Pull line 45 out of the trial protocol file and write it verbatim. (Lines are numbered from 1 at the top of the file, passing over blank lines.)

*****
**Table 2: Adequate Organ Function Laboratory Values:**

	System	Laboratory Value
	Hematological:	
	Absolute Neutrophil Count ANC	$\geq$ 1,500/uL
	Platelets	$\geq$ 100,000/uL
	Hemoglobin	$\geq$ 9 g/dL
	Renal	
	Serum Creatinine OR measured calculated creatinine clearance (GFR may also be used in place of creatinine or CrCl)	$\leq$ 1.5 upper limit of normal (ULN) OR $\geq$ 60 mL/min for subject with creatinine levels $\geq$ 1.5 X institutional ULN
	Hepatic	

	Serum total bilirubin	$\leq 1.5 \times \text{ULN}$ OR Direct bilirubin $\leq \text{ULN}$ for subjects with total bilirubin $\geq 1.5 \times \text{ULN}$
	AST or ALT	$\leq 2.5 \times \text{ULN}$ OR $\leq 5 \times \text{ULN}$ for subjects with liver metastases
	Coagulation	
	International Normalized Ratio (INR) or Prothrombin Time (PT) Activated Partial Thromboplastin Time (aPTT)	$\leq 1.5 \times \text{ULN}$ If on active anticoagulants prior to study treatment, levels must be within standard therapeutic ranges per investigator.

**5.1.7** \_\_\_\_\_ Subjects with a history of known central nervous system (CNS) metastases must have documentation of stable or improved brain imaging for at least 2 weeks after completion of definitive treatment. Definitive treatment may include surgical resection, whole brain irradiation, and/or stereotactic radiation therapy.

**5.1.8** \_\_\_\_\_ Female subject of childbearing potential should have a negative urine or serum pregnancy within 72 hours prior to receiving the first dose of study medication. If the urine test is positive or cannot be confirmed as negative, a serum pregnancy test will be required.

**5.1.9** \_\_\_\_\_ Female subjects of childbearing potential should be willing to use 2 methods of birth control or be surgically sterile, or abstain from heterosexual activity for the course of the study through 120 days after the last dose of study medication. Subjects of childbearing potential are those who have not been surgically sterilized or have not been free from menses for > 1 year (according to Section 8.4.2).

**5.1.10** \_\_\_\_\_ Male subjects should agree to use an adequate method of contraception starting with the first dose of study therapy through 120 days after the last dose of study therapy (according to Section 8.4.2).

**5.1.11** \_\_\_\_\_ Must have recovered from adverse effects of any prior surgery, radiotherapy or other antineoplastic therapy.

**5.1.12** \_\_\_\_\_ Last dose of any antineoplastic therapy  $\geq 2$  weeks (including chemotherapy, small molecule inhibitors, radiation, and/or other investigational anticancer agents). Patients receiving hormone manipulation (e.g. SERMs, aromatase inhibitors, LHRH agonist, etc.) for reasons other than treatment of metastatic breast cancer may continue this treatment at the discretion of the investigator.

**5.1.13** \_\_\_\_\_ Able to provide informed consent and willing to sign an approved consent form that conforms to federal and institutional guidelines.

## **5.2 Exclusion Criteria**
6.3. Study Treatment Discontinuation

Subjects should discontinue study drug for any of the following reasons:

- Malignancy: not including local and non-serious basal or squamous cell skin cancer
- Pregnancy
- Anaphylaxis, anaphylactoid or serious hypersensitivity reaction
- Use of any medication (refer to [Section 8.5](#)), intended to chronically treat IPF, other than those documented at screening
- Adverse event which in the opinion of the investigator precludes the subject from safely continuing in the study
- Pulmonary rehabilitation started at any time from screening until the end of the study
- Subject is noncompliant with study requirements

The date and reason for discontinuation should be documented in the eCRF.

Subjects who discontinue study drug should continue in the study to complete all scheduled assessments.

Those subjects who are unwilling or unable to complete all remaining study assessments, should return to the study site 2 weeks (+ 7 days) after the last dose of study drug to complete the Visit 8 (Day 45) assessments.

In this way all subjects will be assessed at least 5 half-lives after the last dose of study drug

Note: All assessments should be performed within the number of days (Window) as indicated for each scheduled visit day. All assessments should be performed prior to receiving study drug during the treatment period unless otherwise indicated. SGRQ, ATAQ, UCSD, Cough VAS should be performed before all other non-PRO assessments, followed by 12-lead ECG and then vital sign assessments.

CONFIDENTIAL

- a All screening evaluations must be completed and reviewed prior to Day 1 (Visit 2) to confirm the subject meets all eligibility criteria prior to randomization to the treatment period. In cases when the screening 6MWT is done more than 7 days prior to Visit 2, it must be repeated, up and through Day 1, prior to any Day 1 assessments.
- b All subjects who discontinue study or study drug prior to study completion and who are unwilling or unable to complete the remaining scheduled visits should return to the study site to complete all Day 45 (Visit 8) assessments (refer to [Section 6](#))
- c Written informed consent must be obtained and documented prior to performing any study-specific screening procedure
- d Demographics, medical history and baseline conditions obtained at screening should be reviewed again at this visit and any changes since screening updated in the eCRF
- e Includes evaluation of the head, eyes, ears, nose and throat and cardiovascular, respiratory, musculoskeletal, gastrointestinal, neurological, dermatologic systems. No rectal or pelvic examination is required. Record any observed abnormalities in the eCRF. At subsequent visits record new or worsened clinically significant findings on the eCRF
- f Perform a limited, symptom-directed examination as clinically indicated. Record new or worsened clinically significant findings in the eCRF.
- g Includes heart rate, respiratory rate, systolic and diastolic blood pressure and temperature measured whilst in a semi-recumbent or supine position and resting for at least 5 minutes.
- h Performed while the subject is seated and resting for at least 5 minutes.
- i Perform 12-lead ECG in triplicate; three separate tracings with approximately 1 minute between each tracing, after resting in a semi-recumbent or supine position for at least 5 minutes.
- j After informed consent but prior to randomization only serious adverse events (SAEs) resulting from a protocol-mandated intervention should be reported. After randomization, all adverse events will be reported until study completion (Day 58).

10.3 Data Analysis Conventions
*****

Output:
- i Perform 12-lead ECG in triplicate; three separate tracings with approximately 1 minute between each tracing, after resting in a semi-recumbent or supine position for at least 5 minutes.